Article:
My first history book! I wrote this book in 2003-2004, and it marked the return of streetcars to Canal Street. From the description:

New Orleans was one of the first cities to embrace street railways, and the city’s love affair with streetcars has never ceased. New Orleans: The Canal Streetcar Line showcases photographs, diagrams, and maps that detail the rail line from its origin and golden years, its decline and disappearance for almost 40 years, and its return to operation. From the French Quarter to the cemeteries, the Canal Line ran through the heart of the city and linked the Creole Faubourgs with the new neighborhoods that stretched to Lake Pontchartrain.

So much fun to write, and it’s a great introduction to the city’s Main Street.

Links are to Octavia Books on Laurel and Octavia, uptown. You can find these books at all the usual suspects.

 

Krauss – The New Orleans Value Store

by Edward J. Branley

For almost one hundred years, generations of New Orleans shoppers flocked to Krauss. The Canal Street store was hailed for its vast merchandise selection and quality customer service. In its early days, it sold lace and fabric to the ladies of the notorious red-light district of Storyville. The store’s renowned lunch counter, Eddie’s at Krauss, served Eddie Baquet’s authentic New Orleans cuisine to customers and celebrities such as Julia Child. Although the beloved store finally closed its doors in 1997, Krauss is still fondly remembered as a retail haven. With vintage photographs, interviews with store insiders and a wealth of research, historian Edward J. Branley brings the story of New Orleans’ Creole department store back to life.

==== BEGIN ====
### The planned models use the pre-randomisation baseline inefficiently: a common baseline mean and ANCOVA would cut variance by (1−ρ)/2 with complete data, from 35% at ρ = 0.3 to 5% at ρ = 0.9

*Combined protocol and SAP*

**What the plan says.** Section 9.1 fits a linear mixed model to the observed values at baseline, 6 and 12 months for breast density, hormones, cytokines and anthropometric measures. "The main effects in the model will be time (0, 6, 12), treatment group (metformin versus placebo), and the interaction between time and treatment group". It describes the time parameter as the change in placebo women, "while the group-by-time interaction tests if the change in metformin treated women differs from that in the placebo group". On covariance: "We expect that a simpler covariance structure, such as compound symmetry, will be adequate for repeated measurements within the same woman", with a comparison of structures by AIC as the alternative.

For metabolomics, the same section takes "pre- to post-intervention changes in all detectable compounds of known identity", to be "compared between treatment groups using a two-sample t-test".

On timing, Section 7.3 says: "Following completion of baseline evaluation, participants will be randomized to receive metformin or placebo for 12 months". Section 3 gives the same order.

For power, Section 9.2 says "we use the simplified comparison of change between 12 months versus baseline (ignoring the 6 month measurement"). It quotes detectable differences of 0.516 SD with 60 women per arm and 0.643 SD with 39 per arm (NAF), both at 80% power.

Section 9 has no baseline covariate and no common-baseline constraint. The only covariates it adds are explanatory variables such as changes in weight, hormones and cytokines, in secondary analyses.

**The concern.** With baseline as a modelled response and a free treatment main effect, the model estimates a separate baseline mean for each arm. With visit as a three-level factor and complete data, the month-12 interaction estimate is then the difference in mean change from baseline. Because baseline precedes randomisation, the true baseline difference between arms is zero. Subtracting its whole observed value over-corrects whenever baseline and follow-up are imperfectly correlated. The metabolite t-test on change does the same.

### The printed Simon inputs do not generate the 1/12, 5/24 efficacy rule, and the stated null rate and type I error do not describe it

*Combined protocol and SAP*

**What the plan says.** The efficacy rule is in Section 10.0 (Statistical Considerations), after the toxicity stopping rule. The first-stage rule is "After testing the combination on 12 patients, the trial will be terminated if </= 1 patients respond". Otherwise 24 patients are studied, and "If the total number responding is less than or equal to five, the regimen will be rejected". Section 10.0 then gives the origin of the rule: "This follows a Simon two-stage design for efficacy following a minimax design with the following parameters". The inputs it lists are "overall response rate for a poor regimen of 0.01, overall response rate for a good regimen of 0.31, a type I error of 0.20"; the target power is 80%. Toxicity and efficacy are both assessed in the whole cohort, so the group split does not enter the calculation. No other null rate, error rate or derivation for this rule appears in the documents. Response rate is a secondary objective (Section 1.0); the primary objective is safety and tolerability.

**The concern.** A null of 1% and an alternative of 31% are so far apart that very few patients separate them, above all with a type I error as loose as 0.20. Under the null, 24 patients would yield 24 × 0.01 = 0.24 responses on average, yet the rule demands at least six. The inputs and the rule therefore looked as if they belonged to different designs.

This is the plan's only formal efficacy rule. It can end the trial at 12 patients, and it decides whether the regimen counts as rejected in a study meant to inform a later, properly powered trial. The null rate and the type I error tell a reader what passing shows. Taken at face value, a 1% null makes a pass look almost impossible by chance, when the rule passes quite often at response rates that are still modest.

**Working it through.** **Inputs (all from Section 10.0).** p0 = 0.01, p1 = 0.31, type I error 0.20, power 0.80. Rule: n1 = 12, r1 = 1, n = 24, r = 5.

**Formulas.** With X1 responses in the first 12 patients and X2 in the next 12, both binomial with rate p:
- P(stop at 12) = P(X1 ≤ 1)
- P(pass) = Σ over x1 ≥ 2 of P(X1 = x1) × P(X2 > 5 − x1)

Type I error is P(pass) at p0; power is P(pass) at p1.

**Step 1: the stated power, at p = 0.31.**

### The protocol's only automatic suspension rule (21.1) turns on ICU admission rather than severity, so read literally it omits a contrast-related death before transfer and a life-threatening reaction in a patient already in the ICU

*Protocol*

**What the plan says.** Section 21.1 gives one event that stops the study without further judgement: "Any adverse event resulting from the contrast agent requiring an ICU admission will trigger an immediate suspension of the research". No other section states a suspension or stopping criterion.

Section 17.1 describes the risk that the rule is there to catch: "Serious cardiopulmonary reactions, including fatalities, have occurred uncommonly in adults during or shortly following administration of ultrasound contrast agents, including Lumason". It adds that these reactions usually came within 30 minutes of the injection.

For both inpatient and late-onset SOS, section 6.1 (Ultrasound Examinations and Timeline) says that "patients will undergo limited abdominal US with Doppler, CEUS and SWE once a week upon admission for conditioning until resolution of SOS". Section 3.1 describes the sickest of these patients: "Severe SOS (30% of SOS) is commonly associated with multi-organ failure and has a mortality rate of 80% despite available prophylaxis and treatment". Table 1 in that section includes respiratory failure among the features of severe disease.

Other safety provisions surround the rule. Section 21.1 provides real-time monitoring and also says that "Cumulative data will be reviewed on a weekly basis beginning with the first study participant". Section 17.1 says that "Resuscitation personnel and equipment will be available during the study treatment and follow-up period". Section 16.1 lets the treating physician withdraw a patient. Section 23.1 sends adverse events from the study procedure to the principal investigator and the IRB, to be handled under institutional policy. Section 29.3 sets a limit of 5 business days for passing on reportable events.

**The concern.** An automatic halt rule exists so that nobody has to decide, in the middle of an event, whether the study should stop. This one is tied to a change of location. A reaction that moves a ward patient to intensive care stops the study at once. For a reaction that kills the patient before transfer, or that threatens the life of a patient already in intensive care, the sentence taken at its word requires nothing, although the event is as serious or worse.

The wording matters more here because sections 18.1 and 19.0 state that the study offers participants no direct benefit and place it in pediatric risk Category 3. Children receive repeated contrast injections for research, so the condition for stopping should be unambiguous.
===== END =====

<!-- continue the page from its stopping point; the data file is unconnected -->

Denver Zephyr and Minor League Baseball #TrainThursday

Denver Zephyr and Minor League Baseball #TrainThursday

The Denver Zephyr

denver zephyr

Promotional photo for the Denver Zephyr

The Denver Zephyr – Chicago to Denver

The Chicago, Burlington and Quincy Railroad operated streamlined passenger rail service from Chicago to Denver, from 1936 to 1973.

denver zephyr

Denver Zephyr poster

The Route of the Denver Zephyr:

Westbound

  • Chicago
  • Omaha
  • Lincoln
  • Denver

Eastbound

  • Denver
  • Lincoln
  • Omaha
  • Chicago

Streamliner

denver zephyr